Ian and Callum.

With thanks to Wikipedia.


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    • calpol25 profile image

      Callum 5 years ago from Edinburgh, Scotland, UK (At Home With My Wonderful Partner)

      Absolutely Brilliant Ian x

      We did good with this one - we are such a good team x

      Callum.

    • alian346 profile image
      Author

      alian346 5 years ago from Edinburgh, Scotland

      A major name in our series!

      Ian.

    • Marcy Goodfleisch profile image

      Marcy Goodfleisch 5 years ago from Planet Earth

      Rock Hudson was indeed a classic, and quite better at acting than many gave him credit for (at least in some of his movies). I'm sad at how his life ended, but he left a huge legacy by opening the world's eyes to AIDS, and the fact that it can hit anyone, no matter how successful their life has been. Pillow Talk and Lover Come Back are two of my all-time favorite movies (even though I used them in my thesis to illustrate deception!).

      Voted up and interesting!

    • Don Simkovich profile image

      Don Simkovich 5 years ago from Pasadena, CA

      Nice little bio. He's very much a part of American film -- and our pop culture. It's good to keep his name prominent.

    • alian346 profile image
      Author

      alian346 5 years ago from Edinburgh, Scotland

      Thanks for your comment, Marcy.

      Rock was indeed underestimated as an actor and if his death did anything good, it opened up people's eyes to HIV/AIDS.

      Ian.

    • alian346 profile image
      Author

      alian346 5 years ago from Edinburgh, Scotland

      Thank you, Don, for your comment.

      He was and is an icon over here in the UK.

      Ian.

    • festersporling1 profile image

      Daniel Christian 5 years ago from Los Angeles, CA

      I have loved checking out all of your famous people, but Rock Hudson sure was an interesting one. Thanks for putting these together.

    • annart profile image

      Ann Carr 4 years ago from SW England

      I loved Rock Hudson. He had such an easy casual way of acting and his comedy acting was superb. I was devastated when he died and found it unbelievable that he looked so awful on tv not long beforehad; he was barely recognisable. It was a sad loss. Great hub as usual, Ian. Voted up and interesting.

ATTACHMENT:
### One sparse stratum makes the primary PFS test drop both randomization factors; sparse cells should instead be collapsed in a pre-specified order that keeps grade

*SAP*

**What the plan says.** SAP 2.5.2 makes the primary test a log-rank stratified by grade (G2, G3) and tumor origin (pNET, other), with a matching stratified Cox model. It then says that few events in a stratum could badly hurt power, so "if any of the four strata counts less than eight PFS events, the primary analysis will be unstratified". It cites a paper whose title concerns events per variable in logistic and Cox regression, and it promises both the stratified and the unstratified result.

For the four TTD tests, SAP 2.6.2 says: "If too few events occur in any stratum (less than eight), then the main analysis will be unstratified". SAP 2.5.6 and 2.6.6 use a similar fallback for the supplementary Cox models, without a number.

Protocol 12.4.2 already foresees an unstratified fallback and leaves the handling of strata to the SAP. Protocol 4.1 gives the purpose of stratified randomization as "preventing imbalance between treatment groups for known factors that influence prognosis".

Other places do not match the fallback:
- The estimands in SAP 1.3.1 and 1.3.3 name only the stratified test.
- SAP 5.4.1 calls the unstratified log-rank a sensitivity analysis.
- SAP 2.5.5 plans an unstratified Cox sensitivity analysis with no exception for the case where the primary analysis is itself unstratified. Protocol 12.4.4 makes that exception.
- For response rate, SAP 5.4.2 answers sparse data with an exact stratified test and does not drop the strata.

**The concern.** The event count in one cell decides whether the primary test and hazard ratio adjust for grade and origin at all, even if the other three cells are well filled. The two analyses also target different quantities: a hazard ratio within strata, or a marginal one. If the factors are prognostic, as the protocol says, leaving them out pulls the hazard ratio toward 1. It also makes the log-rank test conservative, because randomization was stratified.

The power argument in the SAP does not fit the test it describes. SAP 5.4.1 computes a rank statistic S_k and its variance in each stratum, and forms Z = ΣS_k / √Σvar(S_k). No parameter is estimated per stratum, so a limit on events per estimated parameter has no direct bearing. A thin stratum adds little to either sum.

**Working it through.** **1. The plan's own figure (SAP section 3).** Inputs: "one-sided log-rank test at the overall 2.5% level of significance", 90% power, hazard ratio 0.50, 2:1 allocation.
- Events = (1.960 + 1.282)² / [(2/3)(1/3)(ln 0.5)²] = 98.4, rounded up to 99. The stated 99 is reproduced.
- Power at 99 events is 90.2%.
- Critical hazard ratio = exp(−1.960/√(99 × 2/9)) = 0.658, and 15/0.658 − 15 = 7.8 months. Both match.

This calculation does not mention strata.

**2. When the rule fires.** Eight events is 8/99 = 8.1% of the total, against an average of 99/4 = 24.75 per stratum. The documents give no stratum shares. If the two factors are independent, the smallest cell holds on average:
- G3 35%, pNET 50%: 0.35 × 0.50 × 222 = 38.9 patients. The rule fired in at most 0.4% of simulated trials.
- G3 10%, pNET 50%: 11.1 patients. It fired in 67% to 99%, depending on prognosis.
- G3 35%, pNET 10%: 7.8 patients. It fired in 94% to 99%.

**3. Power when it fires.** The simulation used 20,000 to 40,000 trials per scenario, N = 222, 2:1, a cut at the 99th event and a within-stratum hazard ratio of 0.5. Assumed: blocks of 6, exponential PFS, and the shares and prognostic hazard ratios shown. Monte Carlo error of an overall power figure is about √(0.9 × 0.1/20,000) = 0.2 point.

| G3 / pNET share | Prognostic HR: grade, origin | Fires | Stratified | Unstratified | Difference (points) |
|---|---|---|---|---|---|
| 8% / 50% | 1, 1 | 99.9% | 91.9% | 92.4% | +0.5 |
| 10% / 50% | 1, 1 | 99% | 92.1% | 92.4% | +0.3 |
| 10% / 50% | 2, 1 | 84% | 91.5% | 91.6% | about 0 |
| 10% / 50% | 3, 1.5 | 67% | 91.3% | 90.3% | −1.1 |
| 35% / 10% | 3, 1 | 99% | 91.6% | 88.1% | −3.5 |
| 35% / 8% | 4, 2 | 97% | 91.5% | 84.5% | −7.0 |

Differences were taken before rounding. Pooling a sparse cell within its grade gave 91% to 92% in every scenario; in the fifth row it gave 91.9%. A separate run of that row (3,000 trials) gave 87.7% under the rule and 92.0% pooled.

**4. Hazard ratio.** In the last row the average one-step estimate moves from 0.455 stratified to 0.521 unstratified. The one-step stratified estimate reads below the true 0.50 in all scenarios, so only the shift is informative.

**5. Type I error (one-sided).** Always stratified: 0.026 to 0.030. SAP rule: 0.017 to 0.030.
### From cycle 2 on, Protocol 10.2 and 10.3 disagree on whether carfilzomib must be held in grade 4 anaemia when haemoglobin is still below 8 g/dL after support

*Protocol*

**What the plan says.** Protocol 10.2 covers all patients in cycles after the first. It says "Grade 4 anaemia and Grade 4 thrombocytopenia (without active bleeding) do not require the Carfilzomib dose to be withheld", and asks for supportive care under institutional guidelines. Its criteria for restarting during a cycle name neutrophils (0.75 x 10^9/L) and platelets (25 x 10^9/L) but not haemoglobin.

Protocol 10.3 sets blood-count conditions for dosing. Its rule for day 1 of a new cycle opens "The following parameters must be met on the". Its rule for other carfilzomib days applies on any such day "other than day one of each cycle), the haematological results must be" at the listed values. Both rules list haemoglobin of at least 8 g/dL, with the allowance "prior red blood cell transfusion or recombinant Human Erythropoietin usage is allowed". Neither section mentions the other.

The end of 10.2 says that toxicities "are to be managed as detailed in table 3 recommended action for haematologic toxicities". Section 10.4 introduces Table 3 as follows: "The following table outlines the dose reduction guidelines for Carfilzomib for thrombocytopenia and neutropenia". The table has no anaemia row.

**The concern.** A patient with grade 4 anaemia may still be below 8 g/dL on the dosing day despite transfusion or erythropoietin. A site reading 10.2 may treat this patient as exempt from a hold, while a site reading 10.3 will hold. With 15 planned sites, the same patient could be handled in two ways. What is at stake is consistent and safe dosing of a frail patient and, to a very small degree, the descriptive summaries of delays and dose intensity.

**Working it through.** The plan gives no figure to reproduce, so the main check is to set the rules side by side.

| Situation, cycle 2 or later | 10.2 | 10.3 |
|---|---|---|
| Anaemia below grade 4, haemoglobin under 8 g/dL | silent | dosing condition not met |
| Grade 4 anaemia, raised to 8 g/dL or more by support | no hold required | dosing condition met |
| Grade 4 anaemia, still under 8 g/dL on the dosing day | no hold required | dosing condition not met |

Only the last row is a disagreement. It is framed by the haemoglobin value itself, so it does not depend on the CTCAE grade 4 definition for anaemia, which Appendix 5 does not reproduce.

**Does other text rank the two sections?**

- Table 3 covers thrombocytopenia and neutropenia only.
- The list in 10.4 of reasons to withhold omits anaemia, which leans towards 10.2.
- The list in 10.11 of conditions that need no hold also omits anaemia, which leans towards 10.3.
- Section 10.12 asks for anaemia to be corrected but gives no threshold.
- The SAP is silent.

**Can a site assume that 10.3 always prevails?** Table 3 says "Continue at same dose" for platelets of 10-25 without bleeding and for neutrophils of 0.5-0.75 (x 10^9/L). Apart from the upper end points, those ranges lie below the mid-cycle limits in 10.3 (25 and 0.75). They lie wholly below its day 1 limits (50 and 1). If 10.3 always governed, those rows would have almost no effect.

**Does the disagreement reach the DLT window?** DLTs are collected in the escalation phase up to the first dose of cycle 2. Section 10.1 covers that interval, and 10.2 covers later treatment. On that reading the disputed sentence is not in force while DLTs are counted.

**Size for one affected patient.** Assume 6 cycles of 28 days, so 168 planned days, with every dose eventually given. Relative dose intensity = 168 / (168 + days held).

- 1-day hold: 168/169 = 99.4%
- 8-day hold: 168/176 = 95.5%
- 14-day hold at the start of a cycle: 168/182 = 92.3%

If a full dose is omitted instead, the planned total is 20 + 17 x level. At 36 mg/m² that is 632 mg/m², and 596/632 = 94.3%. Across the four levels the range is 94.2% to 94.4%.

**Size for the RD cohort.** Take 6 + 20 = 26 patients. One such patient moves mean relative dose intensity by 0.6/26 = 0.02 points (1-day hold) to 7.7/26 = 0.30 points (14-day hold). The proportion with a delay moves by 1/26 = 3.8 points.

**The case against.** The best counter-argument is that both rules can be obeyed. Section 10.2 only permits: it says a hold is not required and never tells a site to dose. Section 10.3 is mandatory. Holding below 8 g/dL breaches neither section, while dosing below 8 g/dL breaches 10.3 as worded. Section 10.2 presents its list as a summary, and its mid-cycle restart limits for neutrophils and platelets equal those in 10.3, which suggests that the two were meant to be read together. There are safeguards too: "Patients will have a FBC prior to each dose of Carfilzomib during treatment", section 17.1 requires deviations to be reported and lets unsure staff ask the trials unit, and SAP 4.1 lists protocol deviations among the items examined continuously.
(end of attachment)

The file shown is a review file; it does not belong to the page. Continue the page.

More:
• alian346 profile image
      Author

      alian346 4 years ago from Edinburgh, Scotland

      You're very welcome, festersporling1. We enjoy writing these immensely but are taking a break at present.

      Ian.

    • alian346 profile image
      Author

      alian346 4 years ago from Edinburgh, Scotland

      Hiya Ann - lovely to hear from you again. Thanks for your comment. You're right - it was a very sad end to a great career.

      Ian.

    • brimancandy profile image

      Brian 4 years ago from Northern Michigan

      I was a fan of Rock Hudson when I was younger, and I loved McMillan and Wife. After he died, I started watching some of his older movies, and in some of them, he was so obviously gay, I found it kind of funny. I think Pillow Talk is probably the one where you see it most.

      But, not all of his films were like that. He was in a few war films, where he stayed fairly butch through the whole film. But, you pretty much have to be gay to notice the little things that gave him away.

      I think the only gay surprises for me has been Anderson Cooper, and Neil Pattrick Harris. I always hoped that Anderson was, because he's so cute. But, never suspected Neil Patrick Harris. Rock was kind of suprise, but, that's only because he was such a big Hollywood Icon, I think that over shadowed everything about him. The obvious was liberace, while he still denied he was gay, until his final days.

      The funny thing was, they tried to say that Rock Hudson and Jim Neighbors had a gay relationship. Though Rock said they never met. Trying to tie them together because they both died of AIDS.